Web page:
Security is the Name of the Game
Laurence landed on PostgreSQL as the open source database to focus on after researching the enterprise market back in 2012.
“Postgres is very popular and after speaking with customers and prospects there was clearly a demand for the same type of tooling and features as well as production-level support for open source Postgres as you see with proprietary databases,” Laurence said. “So we started Crunchy Data to bring open source Postgres to enterprise use cases.”
With that decision made, it didn’t take long to zero in on the enterprise-grade features to focus on first, Laurence said. “When we first started, everywhere we went and everyone we talked to, it was all about security.” No enterprise worth its salt is going to deploy mission-critical applications on an insecure database. Without robust security and related compliance capabilities, PostgreSQL would remain a niche database. So Laurence and team got to work.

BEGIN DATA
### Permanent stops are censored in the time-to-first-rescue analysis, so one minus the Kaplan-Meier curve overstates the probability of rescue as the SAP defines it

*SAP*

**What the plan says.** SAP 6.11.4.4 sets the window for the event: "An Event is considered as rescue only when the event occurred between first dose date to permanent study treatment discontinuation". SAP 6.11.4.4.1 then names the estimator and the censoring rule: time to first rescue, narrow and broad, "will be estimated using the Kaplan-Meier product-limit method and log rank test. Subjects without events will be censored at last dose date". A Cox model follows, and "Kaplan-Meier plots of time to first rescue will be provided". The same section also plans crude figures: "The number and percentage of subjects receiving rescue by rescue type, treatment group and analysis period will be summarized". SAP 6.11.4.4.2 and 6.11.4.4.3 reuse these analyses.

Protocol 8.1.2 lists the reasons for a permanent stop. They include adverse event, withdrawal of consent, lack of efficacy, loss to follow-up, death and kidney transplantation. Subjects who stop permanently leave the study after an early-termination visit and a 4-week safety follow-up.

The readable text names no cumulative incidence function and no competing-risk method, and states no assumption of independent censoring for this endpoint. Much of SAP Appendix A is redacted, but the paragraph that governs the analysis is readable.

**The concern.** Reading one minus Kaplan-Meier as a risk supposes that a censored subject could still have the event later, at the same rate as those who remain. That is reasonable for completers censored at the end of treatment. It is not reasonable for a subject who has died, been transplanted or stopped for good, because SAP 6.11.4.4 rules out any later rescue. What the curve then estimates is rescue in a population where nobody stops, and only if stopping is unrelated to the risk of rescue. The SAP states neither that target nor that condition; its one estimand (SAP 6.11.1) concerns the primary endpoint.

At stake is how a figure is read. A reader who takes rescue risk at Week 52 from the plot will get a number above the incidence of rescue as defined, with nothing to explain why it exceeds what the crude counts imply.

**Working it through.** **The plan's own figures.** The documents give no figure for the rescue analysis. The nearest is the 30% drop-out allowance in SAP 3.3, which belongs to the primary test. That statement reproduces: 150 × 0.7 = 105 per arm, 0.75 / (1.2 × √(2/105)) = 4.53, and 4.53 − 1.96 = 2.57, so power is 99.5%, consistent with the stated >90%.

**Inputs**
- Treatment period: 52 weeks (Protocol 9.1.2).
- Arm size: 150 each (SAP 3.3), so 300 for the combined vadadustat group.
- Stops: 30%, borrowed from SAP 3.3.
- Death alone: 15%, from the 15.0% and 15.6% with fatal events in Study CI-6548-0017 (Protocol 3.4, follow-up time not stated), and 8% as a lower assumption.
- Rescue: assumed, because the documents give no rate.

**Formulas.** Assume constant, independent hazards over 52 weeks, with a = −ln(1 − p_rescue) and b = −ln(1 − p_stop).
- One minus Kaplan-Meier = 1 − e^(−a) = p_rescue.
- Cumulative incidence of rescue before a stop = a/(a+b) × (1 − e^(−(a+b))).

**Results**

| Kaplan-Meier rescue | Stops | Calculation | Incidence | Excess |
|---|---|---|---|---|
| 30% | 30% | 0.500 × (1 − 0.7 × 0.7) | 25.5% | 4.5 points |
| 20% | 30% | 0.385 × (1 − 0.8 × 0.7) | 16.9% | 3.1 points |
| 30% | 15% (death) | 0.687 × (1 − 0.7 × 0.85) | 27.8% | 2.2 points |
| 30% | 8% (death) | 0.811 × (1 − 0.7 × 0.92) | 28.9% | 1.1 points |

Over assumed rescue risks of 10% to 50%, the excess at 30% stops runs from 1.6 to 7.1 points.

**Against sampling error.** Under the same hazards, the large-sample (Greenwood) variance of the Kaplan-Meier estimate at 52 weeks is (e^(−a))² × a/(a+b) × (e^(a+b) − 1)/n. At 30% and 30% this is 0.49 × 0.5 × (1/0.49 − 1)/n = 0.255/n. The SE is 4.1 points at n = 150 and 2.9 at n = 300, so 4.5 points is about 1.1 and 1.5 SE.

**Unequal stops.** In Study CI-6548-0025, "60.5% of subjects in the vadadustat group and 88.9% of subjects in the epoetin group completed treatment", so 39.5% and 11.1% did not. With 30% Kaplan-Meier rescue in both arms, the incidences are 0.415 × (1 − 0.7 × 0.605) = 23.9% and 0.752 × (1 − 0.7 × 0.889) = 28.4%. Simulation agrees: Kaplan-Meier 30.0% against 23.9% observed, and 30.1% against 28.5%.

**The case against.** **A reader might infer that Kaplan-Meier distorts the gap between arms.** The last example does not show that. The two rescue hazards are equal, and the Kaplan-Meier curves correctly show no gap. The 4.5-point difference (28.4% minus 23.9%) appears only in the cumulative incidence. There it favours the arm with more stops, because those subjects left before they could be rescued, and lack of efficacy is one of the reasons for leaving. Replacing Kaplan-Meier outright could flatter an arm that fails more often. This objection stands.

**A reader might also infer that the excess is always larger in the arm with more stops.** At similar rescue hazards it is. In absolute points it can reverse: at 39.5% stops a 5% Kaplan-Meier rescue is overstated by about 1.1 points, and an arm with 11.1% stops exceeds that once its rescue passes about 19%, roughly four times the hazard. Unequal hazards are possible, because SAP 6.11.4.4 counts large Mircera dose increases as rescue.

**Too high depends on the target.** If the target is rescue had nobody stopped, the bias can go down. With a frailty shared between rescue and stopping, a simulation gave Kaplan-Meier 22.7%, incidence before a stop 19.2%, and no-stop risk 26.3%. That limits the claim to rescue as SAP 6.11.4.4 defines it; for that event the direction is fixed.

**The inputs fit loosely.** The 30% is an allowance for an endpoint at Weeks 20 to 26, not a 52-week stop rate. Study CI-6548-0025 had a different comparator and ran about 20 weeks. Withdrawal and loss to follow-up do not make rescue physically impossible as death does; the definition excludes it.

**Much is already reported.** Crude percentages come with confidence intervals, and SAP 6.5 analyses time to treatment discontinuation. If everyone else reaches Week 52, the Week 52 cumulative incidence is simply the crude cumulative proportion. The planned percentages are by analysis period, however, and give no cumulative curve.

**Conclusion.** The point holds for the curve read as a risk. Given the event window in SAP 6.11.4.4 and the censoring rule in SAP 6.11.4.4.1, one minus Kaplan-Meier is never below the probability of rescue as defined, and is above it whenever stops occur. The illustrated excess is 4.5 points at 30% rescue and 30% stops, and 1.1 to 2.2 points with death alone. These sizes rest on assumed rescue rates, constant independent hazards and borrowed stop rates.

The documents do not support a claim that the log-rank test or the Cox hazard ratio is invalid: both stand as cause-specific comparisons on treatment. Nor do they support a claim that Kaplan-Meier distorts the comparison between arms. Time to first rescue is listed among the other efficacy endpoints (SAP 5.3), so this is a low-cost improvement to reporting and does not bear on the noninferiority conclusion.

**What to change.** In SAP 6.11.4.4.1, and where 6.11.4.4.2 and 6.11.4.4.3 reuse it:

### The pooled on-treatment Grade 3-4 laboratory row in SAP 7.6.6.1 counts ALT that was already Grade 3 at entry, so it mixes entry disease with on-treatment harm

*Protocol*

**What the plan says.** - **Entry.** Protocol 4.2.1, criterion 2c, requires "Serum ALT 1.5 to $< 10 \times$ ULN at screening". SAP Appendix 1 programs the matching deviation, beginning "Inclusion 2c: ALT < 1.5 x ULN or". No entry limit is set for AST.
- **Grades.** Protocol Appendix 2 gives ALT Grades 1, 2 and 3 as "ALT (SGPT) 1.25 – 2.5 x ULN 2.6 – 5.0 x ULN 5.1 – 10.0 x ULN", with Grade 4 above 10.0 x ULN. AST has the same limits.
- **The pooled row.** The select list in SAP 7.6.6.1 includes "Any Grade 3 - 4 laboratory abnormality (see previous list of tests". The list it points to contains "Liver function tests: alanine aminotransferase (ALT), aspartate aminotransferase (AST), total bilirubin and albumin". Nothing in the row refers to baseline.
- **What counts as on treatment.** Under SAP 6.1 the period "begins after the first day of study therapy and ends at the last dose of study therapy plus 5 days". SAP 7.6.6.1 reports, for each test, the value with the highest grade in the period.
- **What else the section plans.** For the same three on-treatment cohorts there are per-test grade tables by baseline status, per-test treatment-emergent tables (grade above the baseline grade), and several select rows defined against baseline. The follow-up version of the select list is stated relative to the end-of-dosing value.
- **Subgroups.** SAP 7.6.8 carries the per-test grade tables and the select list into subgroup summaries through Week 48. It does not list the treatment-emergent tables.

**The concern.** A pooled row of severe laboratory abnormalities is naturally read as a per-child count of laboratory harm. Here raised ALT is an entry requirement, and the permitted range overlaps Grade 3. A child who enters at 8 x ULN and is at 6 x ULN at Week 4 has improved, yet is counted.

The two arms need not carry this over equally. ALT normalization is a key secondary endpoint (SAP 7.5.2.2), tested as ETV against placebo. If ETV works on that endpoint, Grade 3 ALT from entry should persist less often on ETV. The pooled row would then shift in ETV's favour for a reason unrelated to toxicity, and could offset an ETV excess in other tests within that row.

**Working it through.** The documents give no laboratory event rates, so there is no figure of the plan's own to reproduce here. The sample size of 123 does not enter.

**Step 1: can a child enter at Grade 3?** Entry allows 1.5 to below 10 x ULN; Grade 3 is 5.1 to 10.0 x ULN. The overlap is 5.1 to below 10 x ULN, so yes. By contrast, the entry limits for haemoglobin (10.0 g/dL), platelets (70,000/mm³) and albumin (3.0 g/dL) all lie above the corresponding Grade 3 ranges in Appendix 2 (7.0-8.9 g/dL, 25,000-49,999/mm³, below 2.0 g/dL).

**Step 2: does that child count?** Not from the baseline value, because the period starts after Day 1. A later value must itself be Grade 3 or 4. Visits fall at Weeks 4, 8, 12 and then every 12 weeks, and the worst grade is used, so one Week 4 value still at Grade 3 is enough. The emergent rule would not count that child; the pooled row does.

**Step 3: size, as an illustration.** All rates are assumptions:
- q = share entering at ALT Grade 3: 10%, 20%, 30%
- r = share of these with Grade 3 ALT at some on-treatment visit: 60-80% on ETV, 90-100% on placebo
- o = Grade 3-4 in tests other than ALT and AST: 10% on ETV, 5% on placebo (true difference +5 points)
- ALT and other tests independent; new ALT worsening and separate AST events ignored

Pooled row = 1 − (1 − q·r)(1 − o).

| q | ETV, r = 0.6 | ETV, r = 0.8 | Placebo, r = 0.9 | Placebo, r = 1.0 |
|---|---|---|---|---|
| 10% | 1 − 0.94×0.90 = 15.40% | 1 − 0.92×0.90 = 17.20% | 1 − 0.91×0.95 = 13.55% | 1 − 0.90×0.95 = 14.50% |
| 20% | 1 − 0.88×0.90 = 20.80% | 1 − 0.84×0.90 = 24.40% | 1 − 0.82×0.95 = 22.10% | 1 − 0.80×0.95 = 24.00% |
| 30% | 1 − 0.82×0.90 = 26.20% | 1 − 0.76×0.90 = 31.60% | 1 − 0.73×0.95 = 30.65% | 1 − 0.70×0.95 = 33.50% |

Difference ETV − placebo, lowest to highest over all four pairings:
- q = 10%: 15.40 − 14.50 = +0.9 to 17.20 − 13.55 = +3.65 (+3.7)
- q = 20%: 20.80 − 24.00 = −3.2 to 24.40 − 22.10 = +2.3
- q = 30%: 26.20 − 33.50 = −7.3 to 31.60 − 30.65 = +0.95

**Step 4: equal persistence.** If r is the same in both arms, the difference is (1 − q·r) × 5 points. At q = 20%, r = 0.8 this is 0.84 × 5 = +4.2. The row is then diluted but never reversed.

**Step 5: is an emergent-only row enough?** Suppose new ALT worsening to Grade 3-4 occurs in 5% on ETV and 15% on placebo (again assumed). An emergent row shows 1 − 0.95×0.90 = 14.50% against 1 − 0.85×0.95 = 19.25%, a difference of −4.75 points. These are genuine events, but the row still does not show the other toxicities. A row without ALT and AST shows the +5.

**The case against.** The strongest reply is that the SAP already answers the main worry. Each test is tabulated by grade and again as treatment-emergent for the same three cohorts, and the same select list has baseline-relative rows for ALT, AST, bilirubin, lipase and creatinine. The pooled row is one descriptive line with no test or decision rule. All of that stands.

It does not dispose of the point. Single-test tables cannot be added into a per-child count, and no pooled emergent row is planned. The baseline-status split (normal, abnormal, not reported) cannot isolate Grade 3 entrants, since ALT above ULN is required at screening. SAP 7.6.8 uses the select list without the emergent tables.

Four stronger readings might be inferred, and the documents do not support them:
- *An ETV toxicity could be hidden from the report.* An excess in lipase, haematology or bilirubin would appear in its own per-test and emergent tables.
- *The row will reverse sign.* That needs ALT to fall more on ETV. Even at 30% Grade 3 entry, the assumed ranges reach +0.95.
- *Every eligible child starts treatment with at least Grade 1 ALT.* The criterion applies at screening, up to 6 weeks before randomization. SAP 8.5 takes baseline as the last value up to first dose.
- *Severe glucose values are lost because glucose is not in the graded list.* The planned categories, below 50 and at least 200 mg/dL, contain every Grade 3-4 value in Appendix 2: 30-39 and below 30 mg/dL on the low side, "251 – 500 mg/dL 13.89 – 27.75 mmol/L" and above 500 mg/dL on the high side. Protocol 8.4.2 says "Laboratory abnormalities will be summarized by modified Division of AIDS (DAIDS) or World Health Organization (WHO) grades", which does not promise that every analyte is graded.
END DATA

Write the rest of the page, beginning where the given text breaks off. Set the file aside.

One of the first features that a member of the Crunchy Data team developed and committed to the open source PostgreSQL project was a feature called row-level security. This allows admins to filter database results at the role-level based on the user’s identity, role and security authorizations. This means a single database can support multiple users with a variety of roles, only giving user access to the data they are authorized to see and interact with. It was a feature that Oracle already supported and was a “blocking feature” preventing enterprises from adopting PostgreSQL. “We worked with the open source community to have that feature committed to the core database project and it became first available in PostgreSQL two years ago.”